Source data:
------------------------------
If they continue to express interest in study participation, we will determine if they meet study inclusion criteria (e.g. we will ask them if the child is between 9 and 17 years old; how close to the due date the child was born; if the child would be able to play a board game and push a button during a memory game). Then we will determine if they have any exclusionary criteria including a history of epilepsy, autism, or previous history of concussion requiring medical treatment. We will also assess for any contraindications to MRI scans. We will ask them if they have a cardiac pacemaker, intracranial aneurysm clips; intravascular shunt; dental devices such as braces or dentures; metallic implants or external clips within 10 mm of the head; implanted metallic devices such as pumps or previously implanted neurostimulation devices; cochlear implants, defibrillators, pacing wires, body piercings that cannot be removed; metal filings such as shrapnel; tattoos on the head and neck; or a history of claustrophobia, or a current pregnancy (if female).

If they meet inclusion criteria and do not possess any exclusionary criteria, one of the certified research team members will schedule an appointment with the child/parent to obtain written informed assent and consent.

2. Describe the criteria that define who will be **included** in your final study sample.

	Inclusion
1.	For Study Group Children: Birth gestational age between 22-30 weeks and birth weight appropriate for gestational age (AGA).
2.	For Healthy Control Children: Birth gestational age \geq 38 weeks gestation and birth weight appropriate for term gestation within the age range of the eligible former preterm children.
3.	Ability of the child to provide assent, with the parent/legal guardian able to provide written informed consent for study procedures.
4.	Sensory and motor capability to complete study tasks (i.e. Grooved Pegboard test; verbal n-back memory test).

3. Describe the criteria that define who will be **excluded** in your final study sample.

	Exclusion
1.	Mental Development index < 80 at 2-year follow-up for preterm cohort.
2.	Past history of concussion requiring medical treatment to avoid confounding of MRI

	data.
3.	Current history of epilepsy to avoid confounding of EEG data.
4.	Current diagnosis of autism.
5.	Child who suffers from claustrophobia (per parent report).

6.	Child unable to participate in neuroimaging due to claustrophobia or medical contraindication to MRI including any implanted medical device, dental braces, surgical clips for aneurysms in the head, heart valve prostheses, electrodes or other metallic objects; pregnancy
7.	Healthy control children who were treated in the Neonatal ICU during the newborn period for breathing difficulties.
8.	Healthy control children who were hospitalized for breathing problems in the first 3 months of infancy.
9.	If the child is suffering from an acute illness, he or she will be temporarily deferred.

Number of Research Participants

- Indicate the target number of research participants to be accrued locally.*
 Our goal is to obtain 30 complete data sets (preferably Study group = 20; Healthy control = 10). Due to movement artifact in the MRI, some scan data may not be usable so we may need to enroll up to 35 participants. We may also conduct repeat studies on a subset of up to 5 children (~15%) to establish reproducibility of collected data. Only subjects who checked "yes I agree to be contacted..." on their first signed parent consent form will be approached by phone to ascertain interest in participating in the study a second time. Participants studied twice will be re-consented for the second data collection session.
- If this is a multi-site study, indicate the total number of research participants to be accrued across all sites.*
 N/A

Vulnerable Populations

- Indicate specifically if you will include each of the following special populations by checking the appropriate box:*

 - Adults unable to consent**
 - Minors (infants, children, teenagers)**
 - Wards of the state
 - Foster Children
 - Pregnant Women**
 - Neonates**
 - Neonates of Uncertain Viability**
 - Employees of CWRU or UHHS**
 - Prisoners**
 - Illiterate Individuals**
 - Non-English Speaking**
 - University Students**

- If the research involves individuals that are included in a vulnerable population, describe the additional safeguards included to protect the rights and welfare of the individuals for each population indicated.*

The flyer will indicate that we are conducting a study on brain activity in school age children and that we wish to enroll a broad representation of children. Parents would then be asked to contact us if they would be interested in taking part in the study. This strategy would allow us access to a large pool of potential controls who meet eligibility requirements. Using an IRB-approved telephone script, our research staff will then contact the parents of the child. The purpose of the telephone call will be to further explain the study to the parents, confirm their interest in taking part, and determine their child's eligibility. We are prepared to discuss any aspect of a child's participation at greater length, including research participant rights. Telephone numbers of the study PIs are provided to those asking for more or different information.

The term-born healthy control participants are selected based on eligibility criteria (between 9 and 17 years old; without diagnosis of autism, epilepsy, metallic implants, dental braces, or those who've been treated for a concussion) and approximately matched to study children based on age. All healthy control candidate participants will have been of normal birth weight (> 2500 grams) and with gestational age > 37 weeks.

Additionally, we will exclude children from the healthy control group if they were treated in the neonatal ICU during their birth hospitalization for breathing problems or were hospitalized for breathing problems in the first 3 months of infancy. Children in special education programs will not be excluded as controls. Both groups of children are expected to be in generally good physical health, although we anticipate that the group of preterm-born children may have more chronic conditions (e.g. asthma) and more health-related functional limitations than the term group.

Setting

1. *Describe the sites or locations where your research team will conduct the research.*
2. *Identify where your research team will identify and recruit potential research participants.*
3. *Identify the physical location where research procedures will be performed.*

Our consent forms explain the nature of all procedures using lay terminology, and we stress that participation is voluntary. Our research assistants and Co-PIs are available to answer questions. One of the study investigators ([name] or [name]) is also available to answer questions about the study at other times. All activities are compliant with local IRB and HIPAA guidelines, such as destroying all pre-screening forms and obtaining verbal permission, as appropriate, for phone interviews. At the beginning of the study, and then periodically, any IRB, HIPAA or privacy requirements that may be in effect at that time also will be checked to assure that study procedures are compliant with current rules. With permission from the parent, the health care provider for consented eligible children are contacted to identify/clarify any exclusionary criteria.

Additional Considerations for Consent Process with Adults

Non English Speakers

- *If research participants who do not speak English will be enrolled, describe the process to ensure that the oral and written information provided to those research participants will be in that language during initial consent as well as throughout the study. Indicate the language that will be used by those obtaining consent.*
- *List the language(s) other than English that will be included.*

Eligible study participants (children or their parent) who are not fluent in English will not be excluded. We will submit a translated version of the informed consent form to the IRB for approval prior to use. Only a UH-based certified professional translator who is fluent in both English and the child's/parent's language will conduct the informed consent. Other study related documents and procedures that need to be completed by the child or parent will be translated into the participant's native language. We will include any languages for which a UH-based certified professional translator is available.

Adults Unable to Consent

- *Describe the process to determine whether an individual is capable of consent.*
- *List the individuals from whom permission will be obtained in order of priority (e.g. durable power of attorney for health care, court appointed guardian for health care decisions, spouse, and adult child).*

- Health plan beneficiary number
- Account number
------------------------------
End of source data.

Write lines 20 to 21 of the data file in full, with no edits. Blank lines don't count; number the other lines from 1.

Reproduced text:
9.	If the child is suffering from an acute illness, he or she will be temporarily deferred.

Number of Research Participants